Practice: Students make Lewis Dot Diagrams and determine the molecular geometry with sample formulas            
Evaluation:  Students classify substances as having ionic, covalent, or metallic bonds, draw Lewis Dot Diagrams, and determine molecular geometry            


Unit 13 Process Skills

Guided Inquiry Lesson on Bonding, using 5-E Learning Cycle with repeating loops

observing measuring graphing interpreting analyzing communications
Engage:  Student reveal prior knowledge when asked “What evidence can you provide that supports the idea that atoms bond with other atoms?” Students then examine and group common substances based on their physical appearances and have to justify their classification system to other groups.        
Explore 1:  Students calculate the difference of electronegativity values and the average of electronegativity in several bonds, graph, and look for patterns and common characteristics.      
Explain:  Students reflect on the nomenclature rules from a previous unit and the substances’ placement on the graph.  Students derive a mental model of how electrons are behaving in the different bond groupings as related to electronegativity values.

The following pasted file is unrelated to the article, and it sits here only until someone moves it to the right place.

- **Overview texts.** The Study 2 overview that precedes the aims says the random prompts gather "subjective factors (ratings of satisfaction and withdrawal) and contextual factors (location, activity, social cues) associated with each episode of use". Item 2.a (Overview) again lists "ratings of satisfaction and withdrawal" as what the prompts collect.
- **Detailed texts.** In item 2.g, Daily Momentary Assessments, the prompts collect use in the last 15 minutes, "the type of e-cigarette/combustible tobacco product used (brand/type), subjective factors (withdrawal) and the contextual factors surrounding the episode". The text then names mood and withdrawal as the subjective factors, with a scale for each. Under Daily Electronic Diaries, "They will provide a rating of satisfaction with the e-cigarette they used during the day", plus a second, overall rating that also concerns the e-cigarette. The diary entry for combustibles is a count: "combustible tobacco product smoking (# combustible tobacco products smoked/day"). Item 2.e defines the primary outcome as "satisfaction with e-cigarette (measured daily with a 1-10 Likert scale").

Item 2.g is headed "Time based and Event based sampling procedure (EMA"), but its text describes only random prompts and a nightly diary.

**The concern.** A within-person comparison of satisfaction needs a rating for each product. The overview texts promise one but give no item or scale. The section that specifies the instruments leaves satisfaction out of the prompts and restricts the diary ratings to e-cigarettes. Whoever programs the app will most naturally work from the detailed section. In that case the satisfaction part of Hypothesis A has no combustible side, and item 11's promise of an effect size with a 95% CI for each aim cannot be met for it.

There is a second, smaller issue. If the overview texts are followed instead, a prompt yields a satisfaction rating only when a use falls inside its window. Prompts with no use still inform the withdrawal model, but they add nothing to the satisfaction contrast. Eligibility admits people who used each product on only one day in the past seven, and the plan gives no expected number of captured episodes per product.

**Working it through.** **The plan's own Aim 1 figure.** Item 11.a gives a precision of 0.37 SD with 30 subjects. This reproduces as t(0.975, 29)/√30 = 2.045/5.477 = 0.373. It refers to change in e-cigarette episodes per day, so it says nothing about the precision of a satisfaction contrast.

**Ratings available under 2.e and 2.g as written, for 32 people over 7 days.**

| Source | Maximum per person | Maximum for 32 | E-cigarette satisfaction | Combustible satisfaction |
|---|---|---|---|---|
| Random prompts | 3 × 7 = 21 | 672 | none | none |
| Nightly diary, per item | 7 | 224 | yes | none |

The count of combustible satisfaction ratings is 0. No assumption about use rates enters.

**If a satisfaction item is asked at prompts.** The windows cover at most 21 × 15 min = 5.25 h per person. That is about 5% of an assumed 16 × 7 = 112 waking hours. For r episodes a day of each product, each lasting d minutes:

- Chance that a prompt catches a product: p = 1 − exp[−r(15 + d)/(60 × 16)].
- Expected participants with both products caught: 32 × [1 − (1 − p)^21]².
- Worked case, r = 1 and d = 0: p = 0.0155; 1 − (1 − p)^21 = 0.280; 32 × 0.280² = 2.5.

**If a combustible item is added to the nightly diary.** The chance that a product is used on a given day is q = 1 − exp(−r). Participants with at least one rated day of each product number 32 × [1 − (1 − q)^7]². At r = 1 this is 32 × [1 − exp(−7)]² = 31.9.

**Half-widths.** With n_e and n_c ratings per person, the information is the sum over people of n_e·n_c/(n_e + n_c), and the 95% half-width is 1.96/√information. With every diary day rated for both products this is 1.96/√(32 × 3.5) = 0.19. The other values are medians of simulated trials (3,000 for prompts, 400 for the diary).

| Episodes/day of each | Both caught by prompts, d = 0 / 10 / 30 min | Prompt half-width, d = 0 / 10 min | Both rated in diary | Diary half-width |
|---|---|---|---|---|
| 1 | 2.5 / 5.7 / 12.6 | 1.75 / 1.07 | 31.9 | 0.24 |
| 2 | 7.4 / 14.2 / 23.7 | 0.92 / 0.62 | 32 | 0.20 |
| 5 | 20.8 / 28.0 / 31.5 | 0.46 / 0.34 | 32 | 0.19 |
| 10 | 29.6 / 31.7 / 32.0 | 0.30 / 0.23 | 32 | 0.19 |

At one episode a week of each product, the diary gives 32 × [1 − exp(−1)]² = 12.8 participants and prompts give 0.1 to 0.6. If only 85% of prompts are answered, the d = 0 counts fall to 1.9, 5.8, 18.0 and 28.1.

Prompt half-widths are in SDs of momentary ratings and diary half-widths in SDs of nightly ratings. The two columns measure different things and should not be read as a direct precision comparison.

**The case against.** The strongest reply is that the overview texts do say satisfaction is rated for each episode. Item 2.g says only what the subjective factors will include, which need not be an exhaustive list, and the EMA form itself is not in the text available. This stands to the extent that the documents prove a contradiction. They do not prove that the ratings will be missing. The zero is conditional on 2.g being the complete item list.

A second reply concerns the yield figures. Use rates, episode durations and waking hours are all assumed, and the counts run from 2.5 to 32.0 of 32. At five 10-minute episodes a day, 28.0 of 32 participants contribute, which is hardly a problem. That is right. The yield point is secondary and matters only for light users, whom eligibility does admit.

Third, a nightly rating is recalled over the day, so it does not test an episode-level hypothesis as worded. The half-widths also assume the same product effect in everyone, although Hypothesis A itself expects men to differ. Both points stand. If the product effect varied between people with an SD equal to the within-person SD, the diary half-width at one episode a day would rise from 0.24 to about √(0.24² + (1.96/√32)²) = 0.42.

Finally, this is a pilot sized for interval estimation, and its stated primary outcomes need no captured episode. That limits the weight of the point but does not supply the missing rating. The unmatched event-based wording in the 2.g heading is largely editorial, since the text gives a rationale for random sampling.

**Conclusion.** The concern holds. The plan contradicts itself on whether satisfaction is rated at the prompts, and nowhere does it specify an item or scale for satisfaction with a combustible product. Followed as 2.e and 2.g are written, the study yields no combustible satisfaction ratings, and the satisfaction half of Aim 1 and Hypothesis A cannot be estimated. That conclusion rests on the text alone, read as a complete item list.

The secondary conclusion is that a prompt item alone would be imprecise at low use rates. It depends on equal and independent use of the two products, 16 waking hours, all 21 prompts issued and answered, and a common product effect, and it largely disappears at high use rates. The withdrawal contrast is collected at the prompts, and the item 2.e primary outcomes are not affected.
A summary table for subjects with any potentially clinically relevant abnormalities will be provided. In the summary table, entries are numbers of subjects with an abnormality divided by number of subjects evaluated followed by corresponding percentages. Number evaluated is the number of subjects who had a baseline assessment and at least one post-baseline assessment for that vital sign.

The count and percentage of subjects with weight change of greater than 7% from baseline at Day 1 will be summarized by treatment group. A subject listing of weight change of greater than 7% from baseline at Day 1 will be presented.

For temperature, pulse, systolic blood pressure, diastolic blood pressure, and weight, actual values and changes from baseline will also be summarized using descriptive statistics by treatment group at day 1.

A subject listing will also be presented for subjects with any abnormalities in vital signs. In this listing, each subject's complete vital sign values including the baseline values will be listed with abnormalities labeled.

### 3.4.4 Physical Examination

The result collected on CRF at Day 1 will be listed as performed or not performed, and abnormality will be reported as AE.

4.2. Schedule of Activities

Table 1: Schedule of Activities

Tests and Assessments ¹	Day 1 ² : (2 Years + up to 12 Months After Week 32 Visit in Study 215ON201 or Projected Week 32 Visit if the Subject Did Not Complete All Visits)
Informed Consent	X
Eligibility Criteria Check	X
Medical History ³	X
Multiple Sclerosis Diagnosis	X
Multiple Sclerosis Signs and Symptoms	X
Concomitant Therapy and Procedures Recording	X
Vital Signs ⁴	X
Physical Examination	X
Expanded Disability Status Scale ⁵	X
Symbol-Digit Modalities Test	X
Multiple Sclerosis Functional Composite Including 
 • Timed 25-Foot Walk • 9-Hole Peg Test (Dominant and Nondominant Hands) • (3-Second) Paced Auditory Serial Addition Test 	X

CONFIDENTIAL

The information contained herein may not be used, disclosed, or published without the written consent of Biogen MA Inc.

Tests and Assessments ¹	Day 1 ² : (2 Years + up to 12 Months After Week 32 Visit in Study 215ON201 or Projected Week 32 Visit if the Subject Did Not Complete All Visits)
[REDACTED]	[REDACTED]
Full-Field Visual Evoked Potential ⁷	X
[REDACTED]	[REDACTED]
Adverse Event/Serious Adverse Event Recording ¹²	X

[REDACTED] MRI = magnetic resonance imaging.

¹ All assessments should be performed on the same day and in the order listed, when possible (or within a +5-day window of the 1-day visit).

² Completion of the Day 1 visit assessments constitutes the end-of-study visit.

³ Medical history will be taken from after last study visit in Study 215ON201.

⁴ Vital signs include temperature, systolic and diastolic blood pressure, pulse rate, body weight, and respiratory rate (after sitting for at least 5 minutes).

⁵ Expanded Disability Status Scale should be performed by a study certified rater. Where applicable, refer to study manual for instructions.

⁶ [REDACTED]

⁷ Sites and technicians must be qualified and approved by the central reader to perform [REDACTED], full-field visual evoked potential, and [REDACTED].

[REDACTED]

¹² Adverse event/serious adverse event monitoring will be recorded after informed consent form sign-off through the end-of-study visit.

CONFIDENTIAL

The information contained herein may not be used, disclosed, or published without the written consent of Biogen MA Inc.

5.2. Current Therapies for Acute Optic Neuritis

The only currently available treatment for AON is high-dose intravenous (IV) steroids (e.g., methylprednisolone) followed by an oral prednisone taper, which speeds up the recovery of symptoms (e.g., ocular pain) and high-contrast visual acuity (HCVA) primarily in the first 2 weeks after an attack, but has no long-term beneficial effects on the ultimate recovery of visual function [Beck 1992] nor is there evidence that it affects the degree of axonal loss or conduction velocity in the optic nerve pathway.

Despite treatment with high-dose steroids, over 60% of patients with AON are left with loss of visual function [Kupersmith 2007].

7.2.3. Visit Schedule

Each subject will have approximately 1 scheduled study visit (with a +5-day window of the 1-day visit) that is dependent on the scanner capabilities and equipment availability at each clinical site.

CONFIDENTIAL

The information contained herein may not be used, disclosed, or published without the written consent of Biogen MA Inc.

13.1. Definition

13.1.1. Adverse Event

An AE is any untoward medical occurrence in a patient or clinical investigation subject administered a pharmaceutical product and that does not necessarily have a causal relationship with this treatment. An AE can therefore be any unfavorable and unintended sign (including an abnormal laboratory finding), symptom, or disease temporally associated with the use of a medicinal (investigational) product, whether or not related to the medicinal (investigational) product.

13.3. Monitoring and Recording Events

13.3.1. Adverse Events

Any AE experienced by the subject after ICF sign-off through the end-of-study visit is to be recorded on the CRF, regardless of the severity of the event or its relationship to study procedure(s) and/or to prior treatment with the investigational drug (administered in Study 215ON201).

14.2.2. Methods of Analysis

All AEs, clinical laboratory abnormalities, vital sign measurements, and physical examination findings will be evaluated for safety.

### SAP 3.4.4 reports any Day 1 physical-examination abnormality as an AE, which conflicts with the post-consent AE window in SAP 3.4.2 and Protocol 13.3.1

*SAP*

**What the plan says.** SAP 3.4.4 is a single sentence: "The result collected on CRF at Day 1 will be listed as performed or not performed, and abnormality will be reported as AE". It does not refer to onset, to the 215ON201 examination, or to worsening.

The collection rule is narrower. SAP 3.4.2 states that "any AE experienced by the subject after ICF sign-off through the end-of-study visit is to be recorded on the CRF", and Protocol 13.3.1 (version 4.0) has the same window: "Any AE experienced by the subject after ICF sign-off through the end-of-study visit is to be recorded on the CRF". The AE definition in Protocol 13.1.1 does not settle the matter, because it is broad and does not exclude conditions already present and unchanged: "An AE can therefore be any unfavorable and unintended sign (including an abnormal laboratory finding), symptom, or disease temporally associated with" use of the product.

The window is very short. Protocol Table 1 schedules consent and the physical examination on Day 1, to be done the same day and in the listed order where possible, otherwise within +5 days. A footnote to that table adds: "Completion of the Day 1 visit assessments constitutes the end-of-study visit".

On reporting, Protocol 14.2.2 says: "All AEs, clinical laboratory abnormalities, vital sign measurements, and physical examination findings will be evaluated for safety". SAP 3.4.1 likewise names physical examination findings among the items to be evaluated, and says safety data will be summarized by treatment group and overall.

Explore 2: Students investigate the conductivity of materials, and advance their models based on whether electrons are fixed (localized) or mobile (delocalized),    
Explain 2:  Students add valence electrons to their models and use the models to define and classify bonds as ionic, covalent, or metallic.        
Explore 3:  Students construct Lewis Dot diagrams for elements using the electron configurations (Unit 12) and valence electrons. Students look for the relationship to the elements’ placement on the Periodic Table. They then explore the possible bonding in F2, H2O, and NH3, NaCl, CaCl2, and Al2S3. Students watch a 2-minute video on a website to consider metallic bonds. Students must reflect back to the Explore activity to explain the conductivity observations based on bond types.      
Elaborate 1:  Student propose a formula for methane based on the Lewis dot formulas of C and H (usually predicted to be CH2) but then are confronted with combustion values that do not support the prediction.  Students have to modify their model to get the correct stoichiometry. Students examine orbital hybridization with SiCl4 and BCl3.      
Elaborate 2:  Students use balloons (representing electron pairs capable of forming bonds around a central atom) to examine the shapes of molecules, like CH4, BeH2, and H2O.